The educational landscape in North Carolina has evolved continuously since the first school on record opened in 1705. The end of the eighteenth century saw the opening of the first state university at Chapel Hill, in 1795. By tradition most institutions were dedicated to white males. Churches were at the vanguard of instruction for women and blacks, as exemplified by Greensboro College (est. by Methodists in 1838) for women, and St. Augustine’s College (est. by Episcopalians in 1867) for freedmen.
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At the North Carolina Baptist State Convention in 1835, a member whose name has gone unrecorded suggested that a female seminary “of high order” be considered in North Carolina. A group of four Baptists, led by Thomas Meredith (1795-1850), founding editor of the Biblical Recorder (est. 1833) and charter member of the state convention, regretfully decided to postpone further action until more financial resources were available. It was not until 1889 that Leonidas Polk, an advocate of religious education, echoed the long ignored sentiment and the convention approved the Baptist Female University program in 1891. Eight years later, in 1899, the university, (by then called the Baptist Female Seminary) opened an opulent main hall, designed by A. G. Bauer in the Queen Anne Style on North Blount Street in Raleigh. The first students to cross the threshold graduated in 1901, and were christened the “immortal ten.” In 1909, the university was renamed Meredith College, in recognition of Thomas Meredith, who according to North Carolina historian J. W. Moore, “surpasses all others in importance” within state Baptist history.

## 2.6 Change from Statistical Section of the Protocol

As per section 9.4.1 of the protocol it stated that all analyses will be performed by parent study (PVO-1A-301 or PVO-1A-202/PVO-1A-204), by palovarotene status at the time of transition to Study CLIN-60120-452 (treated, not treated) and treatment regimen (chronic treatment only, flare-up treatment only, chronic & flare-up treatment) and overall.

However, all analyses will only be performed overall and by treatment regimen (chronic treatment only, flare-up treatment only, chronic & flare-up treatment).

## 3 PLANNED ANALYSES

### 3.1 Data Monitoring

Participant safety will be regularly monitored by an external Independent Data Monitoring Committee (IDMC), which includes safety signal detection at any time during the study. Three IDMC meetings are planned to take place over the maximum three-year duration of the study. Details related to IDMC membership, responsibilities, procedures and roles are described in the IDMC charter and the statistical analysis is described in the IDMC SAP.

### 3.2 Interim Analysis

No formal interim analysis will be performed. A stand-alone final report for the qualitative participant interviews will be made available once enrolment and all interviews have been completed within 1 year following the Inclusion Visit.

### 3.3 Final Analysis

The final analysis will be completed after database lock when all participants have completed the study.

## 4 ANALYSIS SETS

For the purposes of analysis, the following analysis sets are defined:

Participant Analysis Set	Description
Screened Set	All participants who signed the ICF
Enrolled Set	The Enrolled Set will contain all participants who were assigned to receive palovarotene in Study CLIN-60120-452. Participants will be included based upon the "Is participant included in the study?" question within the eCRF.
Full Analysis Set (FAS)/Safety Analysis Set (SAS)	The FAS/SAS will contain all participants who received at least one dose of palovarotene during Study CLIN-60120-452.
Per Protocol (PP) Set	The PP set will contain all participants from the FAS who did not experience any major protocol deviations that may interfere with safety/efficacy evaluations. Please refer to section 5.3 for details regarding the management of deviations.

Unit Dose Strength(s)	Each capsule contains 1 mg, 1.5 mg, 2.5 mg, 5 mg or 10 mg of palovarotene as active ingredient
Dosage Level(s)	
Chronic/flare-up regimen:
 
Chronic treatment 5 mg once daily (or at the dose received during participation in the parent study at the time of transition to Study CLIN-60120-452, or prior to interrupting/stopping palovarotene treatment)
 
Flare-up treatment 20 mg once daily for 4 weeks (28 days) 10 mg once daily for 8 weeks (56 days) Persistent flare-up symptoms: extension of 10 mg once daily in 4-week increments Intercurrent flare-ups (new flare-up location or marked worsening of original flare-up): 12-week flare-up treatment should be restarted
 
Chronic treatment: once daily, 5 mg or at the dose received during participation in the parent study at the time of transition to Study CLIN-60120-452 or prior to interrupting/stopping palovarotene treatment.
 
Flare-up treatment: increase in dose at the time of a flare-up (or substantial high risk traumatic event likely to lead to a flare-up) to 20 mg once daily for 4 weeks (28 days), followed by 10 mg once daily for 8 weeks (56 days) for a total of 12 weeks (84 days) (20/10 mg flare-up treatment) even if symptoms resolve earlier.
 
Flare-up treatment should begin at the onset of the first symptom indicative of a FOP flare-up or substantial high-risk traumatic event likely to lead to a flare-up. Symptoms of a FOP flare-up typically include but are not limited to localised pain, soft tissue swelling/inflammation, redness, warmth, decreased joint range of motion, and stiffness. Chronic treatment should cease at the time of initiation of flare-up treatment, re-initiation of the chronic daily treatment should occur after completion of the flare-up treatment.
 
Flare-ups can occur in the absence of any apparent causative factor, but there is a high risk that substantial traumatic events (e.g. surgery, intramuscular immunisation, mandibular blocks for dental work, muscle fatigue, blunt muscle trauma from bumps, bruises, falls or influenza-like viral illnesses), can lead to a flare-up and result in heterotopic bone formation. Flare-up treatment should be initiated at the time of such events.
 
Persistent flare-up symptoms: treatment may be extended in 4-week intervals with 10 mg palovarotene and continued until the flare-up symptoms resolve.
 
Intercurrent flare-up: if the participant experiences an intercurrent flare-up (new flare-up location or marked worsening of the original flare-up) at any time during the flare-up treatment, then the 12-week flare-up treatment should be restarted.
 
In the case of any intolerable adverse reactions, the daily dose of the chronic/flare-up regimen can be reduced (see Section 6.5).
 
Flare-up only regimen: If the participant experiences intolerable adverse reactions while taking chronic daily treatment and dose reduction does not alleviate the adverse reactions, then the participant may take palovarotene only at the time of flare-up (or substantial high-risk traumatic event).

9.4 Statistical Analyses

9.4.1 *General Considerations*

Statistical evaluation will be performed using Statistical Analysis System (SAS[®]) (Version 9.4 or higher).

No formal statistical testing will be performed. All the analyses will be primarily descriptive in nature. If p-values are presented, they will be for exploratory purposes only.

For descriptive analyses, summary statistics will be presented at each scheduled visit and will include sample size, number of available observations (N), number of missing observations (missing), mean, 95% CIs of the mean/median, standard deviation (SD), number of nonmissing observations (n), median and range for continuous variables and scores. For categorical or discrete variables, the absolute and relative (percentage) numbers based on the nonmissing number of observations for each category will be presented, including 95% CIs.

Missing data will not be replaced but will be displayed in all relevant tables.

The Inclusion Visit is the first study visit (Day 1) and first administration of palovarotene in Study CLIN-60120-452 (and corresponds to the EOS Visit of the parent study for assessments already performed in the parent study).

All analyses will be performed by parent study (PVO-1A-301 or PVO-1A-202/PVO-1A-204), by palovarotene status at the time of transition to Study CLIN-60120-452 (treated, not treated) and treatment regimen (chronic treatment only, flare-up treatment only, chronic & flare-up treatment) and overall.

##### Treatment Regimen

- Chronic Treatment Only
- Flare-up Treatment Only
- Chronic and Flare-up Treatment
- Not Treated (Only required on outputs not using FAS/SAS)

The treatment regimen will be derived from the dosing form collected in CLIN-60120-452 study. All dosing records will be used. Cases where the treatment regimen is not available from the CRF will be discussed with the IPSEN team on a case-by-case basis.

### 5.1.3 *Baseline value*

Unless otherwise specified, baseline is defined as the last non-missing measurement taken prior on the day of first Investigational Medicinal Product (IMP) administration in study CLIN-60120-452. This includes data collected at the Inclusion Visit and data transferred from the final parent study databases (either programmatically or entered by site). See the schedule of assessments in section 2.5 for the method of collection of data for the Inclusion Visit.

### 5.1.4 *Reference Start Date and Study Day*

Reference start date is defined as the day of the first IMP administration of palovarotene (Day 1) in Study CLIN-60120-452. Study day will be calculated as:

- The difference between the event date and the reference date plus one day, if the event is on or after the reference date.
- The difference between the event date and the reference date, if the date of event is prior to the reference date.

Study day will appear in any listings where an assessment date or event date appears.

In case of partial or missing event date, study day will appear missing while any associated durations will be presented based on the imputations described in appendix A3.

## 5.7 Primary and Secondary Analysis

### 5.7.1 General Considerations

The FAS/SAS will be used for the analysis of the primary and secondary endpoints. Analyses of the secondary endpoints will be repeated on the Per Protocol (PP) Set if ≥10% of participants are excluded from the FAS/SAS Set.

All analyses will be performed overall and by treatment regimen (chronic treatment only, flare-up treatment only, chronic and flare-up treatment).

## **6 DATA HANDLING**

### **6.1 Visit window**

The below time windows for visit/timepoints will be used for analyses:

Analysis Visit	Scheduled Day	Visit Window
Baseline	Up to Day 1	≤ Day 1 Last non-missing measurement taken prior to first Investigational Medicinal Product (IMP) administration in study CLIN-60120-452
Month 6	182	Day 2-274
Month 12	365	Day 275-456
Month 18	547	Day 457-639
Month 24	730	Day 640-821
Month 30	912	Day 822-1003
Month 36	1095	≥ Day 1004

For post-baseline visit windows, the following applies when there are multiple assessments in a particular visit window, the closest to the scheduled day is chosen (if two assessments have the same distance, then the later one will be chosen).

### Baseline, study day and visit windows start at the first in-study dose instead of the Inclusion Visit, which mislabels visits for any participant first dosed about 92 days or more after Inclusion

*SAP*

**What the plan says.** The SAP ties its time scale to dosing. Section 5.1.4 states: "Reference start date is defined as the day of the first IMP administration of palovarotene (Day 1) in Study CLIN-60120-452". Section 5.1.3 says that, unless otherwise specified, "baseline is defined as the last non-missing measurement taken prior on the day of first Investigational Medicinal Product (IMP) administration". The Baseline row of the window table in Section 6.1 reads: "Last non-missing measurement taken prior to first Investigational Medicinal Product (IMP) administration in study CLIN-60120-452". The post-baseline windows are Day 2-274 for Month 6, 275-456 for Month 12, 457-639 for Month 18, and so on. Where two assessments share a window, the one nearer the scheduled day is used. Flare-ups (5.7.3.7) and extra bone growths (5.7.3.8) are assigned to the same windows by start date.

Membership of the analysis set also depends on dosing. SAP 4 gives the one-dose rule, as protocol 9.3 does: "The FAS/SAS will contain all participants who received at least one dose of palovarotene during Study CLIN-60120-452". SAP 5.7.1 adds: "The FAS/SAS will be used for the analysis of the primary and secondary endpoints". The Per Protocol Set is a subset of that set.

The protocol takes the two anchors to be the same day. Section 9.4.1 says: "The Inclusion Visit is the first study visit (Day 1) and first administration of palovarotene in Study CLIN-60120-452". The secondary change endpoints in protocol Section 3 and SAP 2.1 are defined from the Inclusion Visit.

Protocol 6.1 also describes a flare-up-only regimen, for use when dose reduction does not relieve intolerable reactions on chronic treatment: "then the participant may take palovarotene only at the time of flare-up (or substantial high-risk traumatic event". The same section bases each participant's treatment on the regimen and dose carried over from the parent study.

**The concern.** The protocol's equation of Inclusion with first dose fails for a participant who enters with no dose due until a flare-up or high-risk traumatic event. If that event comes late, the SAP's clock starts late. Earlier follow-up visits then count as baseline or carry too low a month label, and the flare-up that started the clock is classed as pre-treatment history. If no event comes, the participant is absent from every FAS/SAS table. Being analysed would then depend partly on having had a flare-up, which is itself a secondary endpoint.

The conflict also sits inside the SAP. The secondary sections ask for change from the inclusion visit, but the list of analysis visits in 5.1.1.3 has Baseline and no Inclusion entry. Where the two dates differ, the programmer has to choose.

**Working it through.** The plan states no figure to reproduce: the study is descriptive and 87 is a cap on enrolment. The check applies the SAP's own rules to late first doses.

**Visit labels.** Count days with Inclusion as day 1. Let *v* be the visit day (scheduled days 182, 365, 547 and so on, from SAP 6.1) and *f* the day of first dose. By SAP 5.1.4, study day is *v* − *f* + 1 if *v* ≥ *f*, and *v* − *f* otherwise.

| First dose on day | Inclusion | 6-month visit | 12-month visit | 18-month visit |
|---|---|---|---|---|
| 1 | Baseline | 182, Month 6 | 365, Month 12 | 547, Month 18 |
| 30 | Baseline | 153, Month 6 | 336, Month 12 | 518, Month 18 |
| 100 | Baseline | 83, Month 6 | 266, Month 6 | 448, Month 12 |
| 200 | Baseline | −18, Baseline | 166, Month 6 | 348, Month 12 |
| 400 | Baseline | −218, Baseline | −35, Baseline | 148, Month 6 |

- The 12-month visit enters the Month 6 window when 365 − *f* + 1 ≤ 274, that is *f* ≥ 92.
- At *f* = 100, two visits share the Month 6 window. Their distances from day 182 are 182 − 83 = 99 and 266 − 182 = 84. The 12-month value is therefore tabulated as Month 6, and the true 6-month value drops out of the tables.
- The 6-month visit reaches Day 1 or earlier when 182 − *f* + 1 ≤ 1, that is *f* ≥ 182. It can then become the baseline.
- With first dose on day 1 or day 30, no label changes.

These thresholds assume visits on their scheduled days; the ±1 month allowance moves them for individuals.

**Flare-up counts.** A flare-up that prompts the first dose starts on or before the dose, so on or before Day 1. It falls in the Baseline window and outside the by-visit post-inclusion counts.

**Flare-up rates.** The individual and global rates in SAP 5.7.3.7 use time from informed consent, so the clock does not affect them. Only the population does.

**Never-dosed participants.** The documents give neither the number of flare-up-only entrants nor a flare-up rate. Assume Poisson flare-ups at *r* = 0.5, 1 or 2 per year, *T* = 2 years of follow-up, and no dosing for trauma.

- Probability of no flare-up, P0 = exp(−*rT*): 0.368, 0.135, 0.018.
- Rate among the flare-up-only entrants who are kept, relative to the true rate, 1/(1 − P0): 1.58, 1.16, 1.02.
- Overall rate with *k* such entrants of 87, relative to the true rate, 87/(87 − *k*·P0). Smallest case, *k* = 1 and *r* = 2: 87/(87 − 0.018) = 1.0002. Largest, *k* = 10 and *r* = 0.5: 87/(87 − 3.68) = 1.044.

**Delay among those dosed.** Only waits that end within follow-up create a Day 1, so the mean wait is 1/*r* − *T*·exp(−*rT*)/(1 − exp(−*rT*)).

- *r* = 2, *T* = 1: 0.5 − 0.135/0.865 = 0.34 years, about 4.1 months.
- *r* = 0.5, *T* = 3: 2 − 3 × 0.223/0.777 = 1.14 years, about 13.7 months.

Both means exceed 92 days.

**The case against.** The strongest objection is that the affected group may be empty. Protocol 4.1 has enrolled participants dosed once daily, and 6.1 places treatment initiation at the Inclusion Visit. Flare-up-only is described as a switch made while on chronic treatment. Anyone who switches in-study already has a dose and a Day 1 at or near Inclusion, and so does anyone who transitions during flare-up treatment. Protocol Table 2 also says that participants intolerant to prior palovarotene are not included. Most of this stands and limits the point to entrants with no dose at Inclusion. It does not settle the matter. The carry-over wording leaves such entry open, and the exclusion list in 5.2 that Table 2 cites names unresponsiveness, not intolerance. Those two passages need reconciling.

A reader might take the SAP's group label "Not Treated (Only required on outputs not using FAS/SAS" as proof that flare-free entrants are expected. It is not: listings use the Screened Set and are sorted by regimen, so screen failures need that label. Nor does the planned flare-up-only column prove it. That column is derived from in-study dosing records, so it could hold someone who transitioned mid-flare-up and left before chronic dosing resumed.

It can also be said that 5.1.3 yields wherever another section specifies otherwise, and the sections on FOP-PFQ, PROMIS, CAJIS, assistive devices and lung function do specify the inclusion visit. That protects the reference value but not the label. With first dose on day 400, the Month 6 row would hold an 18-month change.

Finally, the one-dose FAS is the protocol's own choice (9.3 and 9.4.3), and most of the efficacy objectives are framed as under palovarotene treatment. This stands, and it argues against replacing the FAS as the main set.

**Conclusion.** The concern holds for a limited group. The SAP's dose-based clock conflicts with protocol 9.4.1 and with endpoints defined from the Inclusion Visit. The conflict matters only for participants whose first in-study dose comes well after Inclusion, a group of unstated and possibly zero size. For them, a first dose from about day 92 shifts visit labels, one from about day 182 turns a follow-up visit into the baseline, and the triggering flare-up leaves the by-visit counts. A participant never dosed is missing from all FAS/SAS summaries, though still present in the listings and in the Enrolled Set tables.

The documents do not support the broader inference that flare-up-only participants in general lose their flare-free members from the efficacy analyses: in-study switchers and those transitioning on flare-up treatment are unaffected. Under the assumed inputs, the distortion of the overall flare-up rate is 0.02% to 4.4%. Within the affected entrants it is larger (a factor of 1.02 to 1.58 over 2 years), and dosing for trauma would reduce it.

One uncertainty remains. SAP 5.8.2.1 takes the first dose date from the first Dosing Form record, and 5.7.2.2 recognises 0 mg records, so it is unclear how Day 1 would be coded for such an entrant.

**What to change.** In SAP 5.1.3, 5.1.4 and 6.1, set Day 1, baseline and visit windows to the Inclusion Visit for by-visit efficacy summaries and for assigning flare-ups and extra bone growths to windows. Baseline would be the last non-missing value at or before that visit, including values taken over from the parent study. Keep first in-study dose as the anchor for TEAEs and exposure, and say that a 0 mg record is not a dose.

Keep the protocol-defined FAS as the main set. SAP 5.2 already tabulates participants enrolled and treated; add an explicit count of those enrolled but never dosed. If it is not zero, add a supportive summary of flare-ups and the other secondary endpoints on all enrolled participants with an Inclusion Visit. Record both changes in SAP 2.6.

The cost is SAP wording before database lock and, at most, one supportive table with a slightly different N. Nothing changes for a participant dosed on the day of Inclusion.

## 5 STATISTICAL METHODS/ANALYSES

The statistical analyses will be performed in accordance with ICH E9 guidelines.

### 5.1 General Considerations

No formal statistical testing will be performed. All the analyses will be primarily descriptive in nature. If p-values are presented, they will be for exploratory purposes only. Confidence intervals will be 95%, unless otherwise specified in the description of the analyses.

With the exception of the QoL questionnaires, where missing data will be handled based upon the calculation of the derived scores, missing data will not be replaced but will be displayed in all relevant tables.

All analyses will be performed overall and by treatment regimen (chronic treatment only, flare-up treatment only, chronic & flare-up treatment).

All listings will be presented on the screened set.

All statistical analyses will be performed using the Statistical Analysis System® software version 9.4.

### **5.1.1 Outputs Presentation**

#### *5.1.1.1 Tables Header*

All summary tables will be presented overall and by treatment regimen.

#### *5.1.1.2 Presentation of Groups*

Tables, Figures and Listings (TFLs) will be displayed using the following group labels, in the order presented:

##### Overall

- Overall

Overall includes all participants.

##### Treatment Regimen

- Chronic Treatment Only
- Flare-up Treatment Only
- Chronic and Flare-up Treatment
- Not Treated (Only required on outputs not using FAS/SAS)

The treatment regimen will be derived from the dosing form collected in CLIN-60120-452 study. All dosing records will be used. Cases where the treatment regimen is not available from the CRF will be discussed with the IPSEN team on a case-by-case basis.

In 1926, Meredith College relocated to its present site at 3800 Hillsborough Street, despite concerns of close proximity to North Carolina State University. Although the institution originally offered a preparatory school from first through sixth grades, by 1918 the college limited degrees to undergraduate. Masters’ degrees were issued in music, education and business studies, beginning in 1983. In early 1997, Meredith trustees removed the college from the Baptist State Convention, citing concerns about academic freedom. In 2000, Maureen Hartford became Meredith’s first female president, a landmark event in the college’s history.
Meredith College is currently the largest private college for women in the Southeast, with majors and concentrations in over sixty areas of study.
Mary Lynch Johnson, A History of Meredith College, 2nd ed. (1972)
William S. Powell, ed., Encyclopedia of North Carolina, 732—sketch by JoAnn Williford
Yonat Shimron, “Meredith Severs Ties With Baptists,” (Raleigh) News and Observer, Feb. 26, 1997
William S. Powell, ed., Dictionary of North Carolina Biography, IV, 256-7—sketch by Mary Lynch Johnson
Meredith College website: http://www.meredith.edu/